Tuesday, April 22, 2008

Invasion of Astro-Monster

Nope. Invasion of Astro-Monster (aka Godzilla Vs. Monster Zero) was plain awful, even in its original Japanese.

The 1954 film Gojira was suspenseful, powerful, and even rather moving. In that first movie, Godzilla was actually a scary monster. He was a dinosaur, acting with animal motives. There was nothing human about him. He moved like a beast, not a man. He was a force of nature, an ancient animal awakened, then transformed and twisted by the actions of humanity. When that first Godzilla destroyed Tokyo, it was truly a magnificent moment in cinematic history. It was terrifying and heart-rending. You really felt for the woman clutching her children and telling them, "We'll be with your father soon." Or the radio announcer reporting on the destruction, knowingly facing his own doom with dignity as he signed off, "This is our final broadcast. Goodbye," just as Godzilla moved in for the kill. Yes, that first Godzilla killed people. Death was shown on screen, as were the wounded, maimed survivors. The despair and sorrow were palpable. That first movie was one of the greatest disaster movies ever made, to say nothing of one of the greatest monster movies. Heck, delete "disaster" and "monster"--Gojira, in its unedited form, is a truly great movie. No qualifiers needed.

Oh, how the mighty have fallen.

By the 1960s, the vintage of Invasion of Astro-Monster, Godzilla had been fully personified. He had become a fancy-dancin', high-kickin', goofy superhero. He no longer acted like an animal, instead making blatantly human arm gestures and other movements. He was no longer frightening, nor even slightly intimidating. Oh, sure, he stomped a city flat, but he looked so ridiculous doing it, with those high steps and swinging arms, that it was merely laughable. They never showed any people actually dying in all that destruction, just running away to safety. The real sense of fear and threat is all gone.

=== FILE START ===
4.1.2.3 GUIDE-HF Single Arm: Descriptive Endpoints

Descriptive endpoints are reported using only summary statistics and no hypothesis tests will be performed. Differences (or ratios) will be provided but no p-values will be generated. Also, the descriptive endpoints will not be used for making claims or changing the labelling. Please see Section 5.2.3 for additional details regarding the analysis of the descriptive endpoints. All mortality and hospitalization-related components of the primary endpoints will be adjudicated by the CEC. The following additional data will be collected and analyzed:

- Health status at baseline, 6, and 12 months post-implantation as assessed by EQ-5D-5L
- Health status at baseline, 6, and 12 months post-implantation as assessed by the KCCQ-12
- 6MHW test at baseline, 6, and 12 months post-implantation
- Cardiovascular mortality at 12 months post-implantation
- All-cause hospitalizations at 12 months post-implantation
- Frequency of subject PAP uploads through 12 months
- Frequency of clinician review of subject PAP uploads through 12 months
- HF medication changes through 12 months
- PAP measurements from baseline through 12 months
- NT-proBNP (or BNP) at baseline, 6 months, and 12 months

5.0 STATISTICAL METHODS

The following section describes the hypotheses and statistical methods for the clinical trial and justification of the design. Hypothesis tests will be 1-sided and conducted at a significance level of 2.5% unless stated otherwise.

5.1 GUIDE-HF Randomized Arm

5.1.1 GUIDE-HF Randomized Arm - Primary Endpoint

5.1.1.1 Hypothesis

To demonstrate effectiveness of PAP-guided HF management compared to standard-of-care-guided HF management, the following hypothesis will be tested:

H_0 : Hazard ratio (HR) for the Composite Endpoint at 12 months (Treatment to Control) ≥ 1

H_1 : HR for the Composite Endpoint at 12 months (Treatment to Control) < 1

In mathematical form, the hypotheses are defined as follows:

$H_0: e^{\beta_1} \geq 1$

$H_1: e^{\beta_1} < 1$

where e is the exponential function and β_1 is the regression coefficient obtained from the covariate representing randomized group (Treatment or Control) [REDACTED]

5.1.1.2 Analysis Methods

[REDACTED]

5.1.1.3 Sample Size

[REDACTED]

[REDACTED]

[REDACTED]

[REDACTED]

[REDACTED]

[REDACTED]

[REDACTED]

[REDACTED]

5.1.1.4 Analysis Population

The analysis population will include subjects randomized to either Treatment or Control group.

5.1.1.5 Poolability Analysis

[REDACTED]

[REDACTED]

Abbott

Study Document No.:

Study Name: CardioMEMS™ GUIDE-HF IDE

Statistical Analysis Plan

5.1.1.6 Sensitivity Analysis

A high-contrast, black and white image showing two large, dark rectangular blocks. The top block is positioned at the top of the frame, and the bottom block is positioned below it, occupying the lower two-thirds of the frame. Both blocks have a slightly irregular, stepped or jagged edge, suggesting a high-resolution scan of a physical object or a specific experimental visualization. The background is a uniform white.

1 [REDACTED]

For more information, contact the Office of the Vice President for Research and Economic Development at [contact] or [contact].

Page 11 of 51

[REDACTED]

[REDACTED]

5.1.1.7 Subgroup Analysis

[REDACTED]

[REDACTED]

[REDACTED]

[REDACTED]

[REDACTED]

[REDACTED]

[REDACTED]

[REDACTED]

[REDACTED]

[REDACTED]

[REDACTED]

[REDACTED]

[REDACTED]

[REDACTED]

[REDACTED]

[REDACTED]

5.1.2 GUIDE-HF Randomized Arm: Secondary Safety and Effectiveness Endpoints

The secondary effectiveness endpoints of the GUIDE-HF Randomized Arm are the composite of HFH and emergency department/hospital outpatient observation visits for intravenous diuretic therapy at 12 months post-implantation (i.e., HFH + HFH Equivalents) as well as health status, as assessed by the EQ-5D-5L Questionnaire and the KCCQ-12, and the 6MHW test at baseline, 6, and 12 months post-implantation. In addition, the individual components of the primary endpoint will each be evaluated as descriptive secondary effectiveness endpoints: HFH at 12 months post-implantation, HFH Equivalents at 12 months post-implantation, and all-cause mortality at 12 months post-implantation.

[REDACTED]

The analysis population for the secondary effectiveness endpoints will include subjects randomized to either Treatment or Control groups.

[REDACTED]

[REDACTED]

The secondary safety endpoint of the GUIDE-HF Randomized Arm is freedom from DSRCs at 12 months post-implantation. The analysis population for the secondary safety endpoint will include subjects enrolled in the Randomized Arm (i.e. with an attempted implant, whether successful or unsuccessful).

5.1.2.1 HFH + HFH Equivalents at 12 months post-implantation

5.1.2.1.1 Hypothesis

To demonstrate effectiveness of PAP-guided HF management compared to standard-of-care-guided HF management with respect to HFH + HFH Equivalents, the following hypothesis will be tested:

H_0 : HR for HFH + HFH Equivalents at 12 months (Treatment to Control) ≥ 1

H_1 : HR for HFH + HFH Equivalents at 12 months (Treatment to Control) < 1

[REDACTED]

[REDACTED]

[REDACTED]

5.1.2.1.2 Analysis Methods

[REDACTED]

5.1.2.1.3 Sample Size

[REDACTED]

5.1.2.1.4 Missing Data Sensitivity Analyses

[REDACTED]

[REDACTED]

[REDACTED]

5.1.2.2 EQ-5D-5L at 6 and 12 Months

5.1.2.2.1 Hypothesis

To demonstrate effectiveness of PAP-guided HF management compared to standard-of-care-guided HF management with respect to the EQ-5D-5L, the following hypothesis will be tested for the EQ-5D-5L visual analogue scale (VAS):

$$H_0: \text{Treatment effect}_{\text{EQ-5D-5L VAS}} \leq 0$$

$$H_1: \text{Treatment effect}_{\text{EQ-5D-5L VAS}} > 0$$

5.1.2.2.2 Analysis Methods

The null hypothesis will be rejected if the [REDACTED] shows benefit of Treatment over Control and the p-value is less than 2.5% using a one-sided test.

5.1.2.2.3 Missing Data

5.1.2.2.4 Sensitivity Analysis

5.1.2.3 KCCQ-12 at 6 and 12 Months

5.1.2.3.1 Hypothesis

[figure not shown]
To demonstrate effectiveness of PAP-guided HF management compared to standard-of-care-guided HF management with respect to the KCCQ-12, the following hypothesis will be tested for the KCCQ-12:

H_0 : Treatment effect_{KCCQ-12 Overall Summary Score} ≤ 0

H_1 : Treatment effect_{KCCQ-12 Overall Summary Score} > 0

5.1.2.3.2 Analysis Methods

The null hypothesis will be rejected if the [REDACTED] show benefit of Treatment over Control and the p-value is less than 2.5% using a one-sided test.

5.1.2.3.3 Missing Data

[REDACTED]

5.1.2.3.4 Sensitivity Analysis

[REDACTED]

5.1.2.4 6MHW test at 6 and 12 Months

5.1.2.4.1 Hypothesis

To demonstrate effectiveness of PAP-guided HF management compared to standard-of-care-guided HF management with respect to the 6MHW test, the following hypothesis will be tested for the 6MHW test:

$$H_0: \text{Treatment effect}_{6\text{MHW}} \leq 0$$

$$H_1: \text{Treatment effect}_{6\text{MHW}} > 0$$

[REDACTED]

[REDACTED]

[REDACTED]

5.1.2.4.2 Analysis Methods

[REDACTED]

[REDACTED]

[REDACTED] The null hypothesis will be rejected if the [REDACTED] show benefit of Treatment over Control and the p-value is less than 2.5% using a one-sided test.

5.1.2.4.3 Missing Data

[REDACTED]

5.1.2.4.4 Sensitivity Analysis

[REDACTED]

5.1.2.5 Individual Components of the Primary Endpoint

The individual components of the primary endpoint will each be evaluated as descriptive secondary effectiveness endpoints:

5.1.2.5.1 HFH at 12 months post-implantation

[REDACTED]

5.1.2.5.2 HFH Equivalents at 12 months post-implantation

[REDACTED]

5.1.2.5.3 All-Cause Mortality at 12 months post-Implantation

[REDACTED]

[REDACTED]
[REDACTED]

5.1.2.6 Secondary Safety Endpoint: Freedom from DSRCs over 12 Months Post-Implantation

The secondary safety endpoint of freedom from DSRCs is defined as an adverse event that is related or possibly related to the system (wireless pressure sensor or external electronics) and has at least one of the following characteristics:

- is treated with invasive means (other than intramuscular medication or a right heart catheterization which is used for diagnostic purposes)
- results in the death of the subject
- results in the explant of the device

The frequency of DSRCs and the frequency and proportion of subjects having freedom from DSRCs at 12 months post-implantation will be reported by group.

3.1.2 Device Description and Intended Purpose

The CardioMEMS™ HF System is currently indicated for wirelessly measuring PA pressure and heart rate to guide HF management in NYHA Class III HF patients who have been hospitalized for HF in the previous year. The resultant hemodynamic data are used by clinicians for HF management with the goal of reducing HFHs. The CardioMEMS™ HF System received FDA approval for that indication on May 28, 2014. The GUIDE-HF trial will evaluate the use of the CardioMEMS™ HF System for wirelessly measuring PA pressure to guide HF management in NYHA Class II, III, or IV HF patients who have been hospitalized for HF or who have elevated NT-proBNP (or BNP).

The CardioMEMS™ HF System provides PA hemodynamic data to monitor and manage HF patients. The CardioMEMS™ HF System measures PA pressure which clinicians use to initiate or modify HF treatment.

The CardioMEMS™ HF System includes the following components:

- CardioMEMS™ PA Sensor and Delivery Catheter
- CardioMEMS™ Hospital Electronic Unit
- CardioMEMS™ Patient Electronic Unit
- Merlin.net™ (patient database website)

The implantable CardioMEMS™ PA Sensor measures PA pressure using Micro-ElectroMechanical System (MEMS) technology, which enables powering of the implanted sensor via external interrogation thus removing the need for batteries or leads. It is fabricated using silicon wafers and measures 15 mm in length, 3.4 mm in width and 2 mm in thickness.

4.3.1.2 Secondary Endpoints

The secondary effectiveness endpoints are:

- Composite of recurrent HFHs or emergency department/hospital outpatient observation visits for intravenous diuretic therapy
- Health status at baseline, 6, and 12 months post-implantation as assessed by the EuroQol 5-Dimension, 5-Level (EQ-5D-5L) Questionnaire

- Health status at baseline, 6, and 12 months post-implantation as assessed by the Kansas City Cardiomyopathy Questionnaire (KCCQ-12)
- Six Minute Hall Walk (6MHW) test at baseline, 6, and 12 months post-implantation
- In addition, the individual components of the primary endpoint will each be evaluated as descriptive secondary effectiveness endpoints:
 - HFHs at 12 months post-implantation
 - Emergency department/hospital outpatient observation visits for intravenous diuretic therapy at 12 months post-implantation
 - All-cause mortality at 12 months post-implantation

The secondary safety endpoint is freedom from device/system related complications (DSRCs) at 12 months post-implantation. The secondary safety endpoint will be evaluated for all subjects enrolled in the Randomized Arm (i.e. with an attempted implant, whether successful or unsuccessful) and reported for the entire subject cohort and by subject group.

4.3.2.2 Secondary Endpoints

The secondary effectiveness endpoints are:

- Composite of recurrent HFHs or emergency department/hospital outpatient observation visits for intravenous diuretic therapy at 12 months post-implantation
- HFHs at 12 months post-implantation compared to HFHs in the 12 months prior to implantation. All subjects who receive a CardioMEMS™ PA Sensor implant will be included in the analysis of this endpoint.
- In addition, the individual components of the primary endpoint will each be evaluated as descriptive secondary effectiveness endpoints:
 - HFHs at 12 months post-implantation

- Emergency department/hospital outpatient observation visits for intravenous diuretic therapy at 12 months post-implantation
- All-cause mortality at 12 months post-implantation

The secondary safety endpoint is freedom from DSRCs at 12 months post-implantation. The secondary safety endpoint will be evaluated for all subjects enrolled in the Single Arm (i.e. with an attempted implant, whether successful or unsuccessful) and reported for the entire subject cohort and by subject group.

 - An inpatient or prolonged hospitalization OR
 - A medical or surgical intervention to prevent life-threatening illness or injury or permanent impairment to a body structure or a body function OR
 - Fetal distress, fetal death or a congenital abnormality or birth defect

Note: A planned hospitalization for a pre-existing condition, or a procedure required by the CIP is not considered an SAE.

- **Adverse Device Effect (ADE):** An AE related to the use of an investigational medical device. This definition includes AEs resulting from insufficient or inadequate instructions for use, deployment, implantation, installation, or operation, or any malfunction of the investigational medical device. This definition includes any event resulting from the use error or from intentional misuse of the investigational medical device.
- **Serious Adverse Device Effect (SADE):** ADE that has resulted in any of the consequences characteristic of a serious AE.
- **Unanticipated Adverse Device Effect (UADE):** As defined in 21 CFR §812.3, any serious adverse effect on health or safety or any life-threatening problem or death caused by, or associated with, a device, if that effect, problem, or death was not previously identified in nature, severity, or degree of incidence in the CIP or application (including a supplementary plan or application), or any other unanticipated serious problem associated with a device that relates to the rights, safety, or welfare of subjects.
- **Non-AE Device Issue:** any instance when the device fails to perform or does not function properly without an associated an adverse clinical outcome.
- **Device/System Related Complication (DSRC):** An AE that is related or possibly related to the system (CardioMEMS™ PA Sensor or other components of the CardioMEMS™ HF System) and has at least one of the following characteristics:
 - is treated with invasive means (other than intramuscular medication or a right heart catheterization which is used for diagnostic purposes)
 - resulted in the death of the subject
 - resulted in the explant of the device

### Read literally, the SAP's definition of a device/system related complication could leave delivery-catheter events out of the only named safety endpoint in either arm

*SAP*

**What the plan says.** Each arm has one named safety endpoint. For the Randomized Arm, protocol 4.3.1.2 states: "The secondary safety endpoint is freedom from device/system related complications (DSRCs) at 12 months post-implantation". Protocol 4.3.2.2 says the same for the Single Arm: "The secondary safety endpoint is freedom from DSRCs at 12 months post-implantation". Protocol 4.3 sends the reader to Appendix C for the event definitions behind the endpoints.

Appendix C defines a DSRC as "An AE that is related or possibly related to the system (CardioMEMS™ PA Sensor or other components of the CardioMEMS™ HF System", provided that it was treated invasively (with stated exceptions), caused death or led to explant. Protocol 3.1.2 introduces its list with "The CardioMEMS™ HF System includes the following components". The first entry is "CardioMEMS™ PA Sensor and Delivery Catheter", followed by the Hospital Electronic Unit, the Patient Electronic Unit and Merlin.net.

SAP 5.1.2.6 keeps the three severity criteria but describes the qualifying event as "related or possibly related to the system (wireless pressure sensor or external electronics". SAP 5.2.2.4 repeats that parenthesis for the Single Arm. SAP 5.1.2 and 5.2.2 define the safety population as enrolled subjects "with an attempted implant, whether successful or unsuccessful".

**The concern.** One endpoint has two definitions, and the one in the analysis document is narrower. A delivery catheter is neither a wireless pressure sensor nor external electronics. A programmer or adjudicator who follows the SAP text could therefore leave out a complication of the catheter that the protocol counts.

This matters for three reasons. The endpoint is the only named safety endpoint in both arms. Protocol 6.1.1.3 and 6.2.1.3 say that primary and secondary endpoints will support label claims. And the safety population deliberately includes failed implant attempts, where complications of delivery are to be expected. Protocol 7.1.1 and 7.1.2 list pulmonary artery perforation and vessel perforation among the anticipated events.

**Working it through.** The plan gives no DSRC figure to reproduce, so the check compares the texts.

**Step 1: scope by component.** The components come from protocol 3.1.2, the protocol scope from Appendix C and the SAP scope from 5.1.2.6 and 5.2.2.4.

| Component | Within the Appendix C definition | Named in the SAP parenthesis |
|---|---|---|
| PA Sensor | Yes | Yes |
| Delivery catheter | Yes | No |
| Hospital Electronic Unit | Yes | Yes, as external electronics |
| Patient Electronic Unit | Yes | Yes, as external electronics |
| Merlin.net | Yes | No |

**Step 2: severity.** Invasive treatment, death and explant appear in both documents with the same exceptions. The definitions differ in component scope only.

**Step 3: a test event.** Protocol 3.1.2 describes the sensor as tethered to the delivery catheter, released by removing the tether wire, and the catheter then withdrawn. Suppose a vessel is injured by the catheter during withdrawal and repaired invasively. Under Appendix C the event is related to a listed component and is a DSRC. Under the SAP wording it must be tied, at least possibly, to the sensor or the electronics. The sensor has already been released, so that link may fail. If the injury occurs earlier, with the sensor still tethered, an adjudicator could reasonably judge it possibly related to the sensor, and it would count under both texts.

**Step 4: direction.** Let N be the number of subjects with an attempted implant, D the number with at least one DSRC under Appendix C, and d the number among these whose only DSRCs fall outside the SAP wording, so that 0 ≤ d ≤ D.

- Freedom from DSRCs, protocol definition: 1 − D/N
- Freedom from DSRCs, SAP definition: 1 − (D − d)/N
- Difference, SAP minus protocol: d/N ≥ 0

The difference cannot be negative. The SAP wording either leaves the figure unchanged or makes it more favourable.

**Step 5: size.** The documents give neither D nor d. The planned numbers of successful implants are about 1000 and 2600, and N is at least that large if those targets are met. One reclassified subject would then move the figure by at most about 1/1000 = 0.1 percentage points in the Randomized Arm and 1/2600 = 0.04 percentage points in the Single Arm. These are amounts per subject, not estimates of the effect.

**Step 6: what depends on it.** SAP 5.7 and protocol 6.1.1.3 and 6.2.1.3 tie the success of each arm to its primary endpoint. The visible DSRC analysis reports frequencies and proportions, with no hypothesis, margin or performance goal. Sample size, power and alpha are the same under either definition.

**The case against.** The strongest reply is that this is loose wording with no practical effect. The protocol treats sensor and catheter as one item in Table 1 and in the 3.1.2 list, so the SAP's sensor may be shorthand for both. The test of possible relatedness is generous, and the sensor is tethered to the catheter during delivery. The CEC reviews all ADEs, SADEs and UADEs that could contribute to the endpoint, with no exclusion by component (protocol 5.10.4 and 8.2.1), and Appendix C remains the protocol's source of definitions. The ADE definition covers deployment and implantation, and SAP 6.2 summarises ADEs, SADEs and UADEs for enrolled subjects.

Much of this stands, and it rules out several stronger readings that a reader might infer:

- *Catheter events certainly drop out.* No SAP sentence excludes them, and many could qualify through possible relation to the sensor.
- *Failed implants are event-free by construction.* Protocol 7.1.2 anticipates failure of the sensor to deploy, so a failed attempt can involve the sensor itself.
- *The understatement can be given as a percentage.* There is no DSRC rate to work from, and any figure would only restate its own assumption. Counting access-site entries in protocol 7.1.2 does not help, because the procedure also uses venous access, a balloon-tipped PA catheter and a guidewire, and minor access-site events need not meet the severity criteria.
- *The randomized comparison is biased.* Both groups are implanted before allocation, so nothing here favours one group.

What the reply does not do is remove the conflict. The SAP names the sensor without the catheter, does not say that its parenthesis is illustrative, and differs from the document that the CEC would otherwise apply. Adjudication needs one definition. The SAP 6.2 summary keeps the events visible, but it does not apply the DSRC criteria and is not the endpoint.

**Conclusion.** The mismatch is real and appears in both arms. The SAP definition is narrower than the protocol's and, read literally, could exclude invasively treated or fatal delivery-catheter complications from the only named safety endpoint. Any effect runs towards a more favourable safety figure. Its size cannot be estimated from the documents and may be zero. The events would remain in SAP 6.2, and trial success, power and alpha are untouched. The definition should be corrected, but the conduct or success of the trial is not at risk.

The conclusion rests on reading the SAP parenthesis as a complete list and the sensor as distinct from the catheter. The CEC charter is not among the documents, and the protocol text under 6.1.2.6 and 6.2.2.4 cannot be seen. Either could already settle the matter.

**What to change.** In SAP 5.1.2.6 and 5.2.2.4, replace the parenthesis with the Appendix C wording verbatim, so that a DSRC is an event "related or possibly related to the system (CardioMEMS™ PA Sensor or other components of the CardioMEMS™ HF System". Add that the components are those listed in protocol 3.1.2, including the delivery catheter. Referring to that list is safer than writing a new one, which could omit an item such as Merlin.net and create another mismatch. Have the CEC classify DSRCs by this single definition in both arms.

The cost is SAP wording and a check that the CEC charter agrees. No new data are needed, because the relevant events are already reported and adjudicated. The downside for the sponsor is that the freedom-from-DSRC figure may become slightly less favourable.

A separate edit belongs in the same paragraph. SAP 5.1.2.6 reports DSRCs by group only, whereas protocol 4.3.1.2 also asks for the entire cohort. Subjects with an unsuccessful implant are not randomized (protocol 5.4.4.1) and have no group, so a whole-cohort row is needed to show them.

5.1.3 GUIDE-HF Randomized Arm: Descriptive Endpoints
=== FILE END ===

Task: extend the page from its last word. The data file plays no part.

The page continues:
And the aliens and their dorky-looking flying saucers and ridiculously primitive uber-computer were outright dreadful. (Not that the computer was supposed to be primitive, mind you. Pretty much every 1960s-era movie depiction of a futuristic, super-powerful computer seems primitive and clunky compared to even the outdated junky computers that can be found in virtually any apartment complex dumpster today.)

Of course, I do love cheesy B-flicks. I absolutely did enjoy Invasion of Astro-Monster on that level. I just find the sharp contrast between 1950s Godzilla and 1960s Godzilla fascinating.

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